Sugar is making headlines these days, taking the place of fats as the number-one villain in our diet. So it’s no surprise that public health advocates are suggesting that we cut way back on the amount of sugar in our diets.
That’s no easy task, since it seems to be in everything. Processed foods are a big source but, for now, advocates are taking aim at sugary drinks - and they hope to solve two problems with one tax.
On Monday, some state legislators joined the American Heart Association and other groups to advocate for a tax on beverages containing added sugar.
Their effort comes at an opportune time; that is, the new fiscal year is projected to have a $2.3 billion deficit, which could be lowered if a tax on sugary drinks could, as predicted, raise $145.2 million annually. The money raised would help pay for a program to help low- and moderate-income families pay for child care, and for public outreach about childhood obesity, heart disease and diabetes.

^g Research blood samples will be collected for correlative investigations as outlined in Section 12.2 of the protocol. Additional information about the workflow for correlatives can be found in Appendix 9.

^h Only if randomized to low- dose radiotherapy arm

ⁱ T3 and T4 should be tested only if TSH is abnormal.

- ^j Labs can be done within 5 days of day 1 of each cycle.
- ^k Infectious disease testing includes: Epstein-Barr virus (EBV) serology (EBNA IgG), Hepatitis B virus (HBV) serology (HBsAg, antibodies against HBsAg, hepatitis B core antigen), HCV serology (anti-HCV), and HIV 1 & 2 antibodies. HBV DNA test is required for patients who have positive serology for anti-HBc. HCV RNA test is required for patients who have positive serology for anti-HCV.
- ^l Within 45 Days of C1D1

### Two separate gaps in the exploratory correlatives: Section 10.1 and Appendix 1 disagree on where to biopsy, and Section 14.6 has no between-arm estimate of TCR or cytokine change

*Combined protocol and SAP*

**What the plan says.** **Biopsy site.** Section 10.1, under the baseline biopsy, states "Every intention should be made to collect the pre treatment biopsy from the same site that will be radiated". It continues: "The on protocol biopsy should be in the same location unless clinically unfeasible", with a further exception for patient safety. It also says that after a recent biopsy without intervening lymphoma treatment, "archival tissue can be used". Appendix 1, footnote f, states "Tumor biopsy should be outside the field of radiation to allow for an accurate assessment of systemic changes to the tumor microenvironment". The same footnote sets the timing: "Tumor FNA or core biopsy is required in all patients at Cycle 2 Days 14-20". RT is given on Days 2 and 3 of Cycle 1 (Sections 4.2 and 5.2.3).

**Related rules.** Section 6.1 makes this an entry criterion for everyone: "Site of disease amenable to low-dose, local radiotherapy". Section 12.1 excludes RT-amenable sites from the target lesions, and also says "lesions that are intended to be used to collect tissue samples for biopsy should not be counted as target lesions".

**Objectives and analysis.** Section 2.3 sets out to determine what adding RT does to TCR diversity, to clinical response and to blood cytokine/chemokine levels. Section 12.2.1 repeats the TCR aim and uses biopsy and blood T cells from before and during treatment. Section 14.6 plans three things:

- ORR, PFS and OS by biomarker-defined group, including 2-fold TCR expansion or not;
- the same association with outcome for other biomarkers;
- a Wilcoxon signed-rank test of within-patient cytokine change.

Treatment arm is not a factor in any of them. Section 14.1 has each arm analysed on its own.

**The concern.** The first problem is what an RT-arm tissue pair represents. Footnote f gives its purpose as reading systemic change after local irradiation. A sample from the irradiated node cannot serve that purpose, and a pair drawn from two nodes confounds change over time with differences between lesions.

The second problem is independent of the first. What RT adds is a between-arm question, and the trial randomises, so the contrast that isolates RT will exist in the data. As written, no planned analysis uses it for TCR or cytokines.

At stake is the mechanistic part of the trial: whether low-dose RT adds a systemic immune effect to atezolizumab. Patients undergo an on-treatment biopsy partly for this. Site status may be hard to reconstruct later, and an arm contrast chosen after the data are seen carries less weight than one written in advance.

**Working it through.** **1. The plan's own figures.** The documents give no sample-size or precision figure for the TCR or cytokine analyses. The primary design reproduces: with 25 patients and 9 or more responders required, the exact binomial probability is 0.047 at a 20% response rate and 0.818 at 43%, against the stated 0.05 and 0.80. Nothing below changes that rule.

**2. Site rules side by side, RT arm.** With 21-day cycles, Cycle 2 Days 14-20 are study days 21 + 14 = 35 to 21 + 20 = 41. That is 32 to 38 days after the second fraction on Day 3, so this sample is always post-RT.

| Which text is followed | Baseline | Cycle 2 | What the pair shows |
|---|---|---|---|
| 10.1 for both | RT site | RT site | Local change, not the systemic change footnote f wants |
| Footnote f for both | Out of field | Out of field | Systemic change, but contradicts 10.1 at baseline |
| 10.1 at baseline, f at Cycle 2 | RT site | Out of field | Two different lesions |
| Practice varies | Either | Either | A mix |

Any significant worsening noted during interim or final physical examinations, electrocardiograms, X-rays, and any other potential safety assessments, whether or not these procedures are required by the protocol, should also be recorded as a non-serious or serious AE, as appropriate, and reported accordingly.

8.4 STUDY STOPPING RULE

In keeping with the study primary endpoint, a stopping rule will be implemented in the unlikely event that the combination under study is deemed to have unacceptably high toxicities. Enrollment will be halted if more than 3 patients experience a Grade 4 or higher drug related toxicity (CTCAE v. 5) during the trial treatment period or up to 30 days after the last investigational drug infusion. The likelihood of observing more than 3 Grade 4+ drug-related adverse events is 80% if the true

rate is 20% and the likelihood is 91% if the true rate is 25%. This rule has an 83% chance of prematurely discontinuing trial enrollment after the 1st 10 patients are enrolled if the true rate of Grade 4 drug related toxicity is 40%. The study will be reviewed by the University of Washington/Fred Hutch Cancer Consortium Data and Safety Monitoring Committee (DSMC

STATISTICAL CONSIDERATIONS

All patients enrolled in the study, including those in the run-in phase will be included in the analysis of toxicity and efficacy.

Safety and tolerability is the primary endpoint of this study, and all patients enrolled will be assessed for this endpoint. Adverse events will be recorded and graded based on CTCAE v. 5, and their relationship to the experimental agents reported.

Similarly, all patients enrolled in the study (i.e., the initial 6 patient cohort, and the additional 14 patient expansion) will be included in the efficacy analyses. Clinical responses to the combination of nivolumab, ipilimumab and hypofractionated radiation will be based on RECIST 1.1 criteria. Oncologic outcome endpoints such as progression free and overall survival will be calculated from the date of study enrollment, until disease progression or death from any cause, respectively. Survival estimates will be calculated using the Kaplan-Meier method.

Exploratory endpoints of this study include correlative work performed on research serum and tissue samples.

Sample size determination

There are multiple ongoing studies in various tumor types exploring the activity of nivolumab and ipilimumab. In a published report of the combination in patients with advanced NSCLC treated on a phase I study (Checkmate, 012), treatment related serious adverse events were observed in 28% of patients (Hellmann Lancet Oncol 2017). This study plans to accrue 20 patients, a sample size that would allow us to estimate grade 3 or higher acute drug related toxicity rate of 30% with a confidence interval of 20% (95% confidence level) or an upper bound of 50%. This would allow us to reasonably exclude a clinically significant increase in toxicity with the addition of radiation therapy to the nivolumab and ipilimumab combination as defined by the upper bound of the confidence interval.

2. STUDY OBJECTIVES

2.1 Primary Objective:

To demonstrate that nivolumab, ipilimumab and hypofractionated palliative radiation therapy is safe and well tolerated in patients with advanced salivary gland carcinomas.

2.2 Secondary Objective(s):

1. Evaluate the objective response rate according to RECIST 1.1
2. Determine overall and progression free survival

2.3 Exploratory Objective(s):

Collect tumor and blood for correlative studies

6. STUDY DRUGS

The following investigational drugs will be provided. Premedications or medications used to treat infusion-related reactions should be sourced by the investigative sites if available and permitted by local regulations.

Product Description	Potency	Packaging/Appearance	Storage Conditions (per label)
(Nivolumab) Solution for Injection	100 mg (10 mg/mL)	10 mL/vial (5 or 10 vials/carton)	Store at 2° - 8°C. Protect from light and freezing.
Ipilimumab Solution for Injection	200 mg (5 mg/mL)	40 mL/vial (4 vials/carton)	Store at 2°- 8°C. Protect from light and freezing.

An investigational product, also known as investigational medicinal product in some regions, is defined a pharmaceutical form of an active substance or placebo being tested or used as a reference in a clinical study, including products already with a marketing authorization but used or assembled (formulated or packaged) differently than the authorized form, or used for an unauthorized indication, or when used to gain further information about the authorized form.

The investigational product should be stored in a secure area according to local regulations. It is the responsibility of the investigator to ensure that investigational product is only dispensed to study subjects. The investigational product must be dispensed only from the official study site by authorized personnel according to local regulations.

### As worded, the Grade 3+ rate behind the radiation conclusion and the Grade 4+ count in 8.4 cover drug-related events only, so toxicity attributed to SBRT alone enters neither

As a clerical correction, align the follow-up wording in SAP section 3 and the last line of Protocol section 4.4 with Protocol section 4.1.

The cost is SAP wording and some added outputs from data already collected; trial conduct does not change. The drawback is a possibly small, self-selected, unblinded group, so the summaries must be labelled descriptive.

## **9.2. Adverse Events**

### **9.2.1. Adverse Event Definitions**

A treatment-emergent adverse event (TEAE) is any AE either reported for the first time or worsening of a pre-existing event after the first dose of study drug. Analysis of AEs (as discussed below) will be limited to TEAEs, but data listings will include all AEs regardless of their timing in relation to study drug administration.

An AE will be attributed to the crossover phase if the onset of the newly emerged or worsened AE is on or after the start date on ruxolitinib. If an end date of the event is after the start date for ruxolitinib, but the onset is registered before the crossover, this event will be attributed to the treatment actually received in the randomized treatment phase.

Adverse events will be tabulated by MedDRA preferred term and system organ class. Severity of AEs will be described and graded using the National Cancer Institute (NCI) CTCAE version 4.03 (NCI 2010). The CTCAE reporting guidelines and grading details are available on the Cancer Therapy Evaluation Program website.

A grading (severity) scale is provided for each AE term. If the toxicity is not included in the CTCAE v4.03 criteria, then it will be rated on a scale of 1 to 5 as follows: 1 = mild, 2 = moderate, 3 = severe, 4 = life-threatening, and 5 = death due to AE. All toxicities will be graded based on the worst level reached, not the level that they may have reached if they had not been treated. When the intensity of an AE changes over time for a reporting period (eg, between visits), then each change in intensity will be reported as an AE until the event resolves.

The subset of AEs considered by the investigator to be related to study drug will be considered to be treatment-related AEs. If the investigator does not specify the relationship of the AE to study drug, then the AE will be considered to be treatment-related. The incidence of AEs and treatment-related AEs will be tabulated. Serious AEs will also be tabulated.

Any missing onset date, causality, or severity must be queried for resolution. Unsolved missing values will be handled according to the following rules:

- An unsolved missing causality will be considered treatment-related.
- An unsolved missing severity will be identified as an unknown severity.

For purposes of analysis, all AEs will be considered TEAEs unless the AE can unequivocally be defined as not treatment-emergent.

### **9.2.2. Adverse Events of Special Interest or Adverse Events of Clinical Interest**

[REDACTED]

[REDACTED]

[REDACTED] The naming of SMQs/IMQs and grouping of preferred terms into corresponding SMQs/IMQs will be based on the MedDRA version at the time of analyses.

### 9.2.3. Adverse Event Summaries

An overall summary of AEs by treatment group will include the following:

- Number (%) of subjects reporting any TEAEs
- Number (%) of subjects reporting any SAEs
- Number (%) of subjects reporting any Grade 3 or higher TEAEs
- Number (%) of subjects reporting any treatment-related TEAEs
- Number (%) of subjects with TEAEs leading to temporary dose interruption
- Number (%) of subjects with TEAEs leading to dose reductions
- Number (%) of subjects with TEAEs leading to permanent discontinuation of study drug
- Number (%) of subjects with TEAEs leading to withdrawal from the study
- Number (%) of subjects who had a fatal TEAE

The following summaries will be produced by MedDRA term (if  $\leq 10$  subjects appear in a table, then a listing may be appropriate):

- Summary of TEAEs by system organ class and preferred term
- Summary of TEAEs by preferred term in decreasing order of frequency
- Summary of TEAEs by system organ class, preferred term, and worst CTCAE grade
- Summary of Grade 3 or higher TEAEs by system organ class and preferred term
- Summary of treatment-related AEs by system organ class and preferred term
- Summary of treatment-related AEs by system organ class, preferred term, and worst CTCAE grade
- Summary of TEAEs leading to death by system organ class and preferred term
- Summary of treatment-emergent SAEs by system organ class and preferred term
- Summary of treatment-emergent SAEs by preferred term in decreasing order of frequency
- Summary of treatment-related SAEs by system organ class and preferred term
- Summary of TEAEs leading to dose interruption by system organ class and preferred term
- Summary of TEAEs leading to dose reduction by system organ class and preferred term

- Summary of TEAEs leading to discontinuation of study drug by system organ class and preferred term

Connecticut wouldn’t be the first to add this tax as a revenue raiser. When Philadelphia passed its “soda” tax, it, too, was seen as a way to raise money. But a funny thing happened. According to CNBC, Philadelphia supermarkets have seen Coca-Cola sales volumes fall 30 percent to 50 percent. PepsiCo has seen a 40 percent drop in beverage sales and only a 10 percent to 15 percent bump in sales just outside the city, leading to cuts of 80 to 100 jobs out of 423 in the area.
The news is mixed then: the tax can serve as a reminder that these drinks are bad for us but they are probably not the budget solution many hope for - and it may cost jobs.